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Restaurant operators need to be aware of how FDA regulations apply to restaurants because they are now competing against companies that are being held to the same menu labeling standard.
Now that menu labeling has passed and everyone knows the rules and expectations, it is important to address the best way restaurant leadership should handle nutritional analysis.
At the start of 2014, I was heavily anticipating the final FDA menu labeling regulations and its subsequent impact on the restaurant industry. While it took longer than expected for the FDA to make its ruling, I am thrilled that...
I can't tell you how many photos from friends I receive of restaurant bar menus that feature gluten-free beer. The photos are sent out of enthusiasm for the gluten-free movement making its way to the beer menus across the country...
If you are still on the fence about whether you should provide menu items that are allergen- and/or gluten-free, provide a dish as a limited-time-offer to see how well it sells.
The focus on establishments that serve food items will become more prevalent as the number of people born with allergens continues to increase.
New nutritional policies offer a great opportunity for restaurants to partner with schools to deliver healthy menu options for students.
Have a disclaimer up in your restaurant that lets customers know the efforts made to accommodate diners with special dietary needs.
Operators need to know the 8 major allergens and the best practices surrounding the use of separate containers and preparation methods designed to prevent cross-contact.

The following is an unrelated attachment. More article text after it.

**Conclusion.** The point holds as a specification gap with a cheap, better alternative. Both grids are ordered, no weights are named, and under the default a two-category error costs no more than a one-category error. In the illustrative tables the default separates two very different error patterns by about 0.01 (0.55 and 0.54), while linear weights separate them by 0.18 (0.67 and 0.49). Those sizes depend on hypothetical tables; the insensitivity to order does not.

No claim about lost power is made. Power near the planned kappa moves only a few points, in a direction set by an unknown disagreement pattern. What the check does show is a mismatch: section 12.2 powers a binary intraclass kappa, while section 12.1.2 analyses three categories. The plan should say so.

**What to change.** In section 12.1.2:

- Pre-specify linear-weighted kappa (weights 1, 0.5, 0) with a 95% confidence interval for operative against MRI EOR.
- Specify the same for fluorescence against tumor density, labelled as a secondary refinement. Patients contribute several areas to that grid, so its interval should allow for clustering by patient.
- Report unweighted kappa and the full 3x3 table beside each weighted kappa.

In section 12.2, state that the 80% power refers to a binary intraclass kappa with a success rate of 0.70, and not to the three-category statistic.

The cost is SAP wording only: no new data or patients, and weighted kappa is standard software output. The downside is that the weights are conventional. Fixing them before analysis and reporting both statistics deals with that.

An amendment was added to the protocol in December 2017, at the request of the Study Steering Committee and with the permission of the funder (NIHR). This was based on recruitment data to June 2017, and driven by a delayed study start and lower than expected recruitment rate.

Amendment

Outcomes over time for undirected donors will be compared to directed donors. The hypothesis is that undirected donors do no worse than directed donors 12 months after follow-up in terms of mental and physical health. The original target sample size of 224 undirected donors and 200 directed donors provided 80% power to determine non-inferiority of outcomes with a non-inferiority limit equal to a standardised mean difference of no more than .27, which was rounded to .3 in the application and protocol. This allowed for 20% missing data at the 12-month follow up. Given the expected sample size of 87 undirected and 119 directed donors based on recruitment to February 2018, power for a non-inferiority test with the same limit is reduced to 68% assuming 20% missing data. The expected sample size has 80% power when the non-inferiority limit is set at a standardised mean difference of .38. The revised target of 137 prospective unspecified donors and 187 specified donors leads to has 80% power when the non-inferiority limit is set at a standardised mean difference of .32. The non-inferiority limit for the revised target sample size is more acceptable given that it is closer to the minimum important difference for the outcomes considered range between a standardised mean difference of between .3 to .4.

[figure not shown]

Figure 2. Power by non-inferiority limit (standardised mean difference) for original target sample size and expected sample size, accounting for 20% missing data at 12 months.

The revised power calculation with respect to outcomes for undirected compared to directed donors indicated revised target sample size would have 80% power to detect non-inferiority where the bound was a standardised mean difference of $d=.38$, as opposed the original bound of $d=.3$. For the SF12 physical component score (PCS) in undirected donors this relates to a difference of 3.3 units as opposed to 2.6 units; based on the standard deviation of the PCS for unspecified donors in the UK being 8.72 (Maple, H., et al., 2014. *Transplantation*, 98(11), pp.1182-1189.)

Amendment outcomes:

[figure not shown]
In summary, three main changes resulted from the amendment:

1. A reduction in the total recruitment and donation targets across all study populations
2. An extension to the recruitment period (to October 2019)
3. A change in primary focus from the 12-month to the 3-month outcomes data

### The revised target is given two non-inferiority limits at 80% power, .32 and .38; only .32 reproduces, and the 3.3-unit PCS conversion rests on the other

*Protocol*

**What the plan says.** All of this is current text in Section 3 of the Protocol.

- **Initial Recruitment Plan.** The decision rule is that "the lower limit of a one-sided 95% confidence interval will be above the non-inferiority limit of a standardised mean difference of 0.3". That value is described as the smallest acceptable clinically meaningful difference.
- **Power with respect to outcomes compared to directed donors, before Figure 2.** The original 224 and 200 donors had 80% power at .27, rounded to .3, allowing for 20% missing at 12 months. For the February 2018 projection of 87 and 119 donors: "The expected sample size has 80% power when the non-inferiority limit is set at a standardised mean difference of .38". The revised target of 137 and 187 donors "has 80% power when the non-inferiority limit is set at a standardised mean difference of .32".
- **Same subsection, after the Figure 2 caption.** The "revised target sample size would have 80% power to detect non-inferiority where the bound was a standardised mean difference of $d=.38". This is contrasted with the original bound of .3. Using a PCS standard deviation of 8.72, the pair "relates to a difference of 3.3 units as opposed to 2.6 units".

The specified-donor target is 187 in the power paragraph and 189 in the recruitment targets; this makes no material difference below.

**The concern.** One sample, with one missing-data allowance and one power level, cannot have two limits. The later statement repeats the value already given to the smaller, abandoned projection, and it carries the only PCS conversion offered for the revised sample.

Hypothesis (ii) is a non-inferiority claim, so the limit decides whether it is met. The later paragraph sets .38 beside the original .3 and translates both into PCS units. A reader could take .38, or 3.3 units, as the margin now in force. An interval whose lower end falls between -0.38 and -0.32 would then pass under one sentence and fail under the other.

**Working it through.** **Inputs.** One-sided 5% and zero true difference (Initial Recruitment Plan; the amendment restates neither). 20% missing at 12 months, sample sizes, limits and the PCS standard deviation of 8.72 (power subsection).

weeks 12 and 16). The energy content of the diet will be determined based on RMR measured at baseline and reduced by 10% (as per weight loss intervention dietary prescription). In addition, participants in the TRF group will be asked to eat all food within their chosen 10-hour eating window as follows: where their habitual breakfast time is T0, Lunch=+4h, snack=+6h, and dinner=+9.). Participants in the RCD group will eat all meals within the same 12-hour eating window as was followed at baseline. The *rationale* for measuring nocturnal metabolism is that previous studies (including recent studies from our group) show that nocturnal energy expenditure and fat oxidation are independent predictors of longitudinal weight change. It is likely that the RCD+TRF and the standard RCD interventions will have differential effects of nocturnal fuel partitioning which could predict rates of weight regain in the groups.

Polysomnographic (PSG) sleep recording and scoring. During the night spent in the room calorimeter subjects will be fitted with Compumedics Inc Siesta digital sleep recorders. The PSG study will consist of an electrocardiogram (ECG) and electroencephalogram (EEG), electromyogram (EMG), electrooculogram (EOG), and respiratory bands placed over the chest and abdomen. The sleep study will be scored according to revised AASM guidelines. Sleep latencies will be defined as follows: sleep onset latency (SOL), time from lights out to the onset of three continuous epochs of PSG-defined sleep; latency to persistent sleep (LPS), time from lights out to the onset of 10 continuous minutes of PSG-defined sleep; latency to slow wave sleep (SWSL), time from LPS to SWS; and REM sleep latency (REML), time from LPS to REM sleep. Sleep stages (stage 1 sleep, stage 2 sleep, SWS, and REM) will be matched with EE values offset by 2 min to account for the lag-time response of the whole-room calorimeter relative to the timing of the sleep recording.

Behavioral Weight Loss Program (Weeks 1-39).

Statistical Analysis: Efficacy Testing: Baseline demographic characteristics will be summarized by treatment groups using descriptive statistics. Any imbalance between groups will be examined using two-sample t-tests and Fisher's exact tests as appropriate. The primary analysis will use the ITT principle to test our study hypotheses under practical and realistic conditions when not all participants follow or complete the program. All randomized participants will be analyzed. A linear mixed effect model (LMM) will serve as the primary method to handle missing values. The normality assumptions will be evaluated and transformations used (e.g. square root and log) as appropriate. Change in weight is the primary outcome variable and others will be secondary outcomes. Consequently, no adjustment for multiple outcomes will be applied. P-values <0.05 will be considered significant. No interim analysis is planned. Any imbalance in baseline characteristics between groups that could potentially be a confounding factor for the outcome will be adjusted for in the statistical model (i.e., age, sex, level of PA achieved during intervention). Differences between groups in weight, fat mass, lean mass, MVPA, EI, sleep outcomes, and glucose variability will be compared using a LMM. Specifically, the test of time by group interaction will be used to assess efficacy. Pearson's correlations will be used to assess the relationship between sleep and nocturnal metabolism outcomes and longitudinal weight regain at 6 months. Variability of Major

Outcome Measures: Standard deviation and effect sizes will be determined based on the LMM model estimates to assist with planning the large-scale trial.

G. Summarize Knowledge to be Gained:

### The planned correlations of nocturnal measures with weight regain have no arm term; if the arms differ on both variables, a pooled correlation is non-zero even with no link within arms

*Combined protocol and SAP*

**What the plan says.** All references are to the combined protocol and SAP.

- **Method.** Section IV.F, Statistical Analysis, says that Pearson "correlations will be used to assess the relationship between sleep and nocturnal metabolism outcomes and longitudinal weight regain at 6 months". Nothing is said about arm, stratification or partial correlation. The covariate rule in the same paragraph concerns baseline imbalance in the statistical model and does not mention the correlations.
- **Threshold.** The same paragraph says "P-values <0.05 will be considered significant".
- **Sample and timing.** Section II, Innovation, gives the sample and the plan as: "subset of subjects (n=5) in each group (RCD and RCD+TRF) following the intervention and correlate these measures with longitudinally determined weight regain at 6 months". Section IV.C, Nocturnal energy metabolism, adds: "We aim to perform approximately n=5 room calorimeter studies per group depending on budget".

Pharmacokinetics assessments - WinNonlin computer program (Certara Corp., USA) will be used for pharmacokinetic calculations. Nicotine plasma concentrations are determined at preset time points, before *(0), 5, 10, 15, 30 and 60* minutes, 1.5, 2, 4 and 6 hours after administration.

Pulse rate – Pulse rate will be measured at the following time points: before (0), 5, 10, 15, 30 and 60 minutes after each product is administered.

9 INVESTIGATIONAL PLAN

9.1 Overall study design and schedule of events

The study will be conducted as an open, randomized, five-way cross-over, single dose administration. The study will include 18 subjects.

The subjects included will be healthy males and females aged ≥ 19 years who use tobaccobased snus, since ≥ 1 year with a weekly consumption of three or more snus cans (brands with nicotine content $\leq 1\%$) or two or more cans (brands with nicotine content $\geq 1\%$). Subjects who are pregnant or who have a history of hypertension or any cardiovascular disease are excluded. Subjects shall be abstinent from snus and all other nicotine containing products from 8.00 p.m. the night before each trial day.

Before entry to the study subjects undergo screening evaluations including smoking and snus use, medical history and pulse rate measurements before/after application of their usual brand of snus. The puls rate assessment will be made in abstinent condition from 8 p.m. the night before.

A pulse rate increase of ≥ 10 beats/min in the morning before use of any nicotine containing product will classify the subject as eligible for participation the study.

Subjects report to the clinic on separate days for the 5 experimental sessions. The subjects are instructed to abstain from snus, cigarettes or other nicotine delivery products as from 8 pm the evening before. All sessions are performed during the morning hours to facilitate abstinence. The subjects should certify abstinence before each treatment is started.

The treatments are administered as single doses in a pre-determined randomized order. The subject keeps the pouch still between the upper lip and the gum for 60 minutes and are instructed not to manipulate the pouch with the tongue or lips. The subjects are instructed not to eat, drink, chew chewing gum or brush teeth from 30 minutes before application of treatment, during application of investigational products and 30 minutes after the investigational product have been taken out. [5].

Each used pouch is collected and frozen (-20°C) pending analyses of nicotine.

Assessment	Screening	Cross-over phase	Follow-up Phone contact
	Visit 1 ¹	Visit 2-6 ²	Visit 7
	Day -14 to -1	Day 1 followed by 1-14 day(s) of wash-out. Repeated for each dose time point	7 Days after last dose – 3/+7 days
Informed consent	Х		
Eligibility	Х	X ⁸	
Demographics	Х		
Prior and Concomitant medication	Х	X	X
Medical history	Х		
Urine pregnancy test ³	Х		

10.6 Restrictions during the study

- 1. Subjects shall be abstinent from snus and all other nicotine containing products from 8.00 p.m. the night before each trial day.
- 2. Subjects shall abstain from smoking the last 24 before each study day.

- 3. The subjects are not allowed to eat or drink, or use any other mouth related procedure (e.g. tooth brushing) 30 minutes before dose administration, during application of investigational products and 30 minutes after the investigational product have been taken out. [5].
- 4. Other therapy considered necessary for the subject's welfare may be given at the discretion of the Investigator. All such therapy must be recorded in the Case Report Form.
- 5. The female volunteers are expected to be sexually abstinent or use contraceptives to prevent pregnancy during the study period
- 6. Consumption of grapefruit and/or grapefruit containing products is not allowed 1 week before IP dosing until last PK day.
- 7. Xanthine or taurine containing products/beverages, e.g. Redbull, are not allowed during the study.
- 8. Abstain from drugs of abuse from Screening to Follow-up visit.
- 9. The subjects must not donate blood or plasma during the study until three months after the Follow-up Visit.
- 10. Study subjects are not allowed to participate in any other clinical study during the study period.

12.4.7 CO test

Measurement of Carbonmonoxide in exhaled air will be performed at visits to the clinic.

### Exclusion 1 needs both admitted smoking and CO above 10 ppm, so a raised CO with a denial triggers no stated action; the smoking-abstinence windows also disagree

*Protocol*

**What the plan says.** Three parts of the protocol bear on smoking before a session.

Although it is not the restaurant industry's job to fix the problems associated with childhood obesity, the industry can take steps to ensure children of all socio-economic backgrounds have access to healthy meals.
Have a disclaimer on your menu boards, pamphlets and website that promotes the steps taken to ensure accurate nutritionals.
The legislation has been at a standstill since last year, while the FDA reviews comments and determines the best way forward.
It is imperative to train managers, chefs, line cooks and servers about the importance of cross contamination and food preparation.
Teach your staff how to identify and respond to a possible allergic reactions.
There have been an increased number of diners with food allergies and it's our job to ensure they're protected.
A long term solution is to replace trans fats with monounsaturated fat or omega-3s.
Soy sauce usually contains gluten and it's a big part of other sauces, such as Teriyaki, Hoisin and black bean.
While we wait for regulations to be solidified, restaurant operators should use the time to be better prepared.
How can diners make responsible, healthy choices when they don't have the information they need?
A handful of chains are doing gluten-free right.
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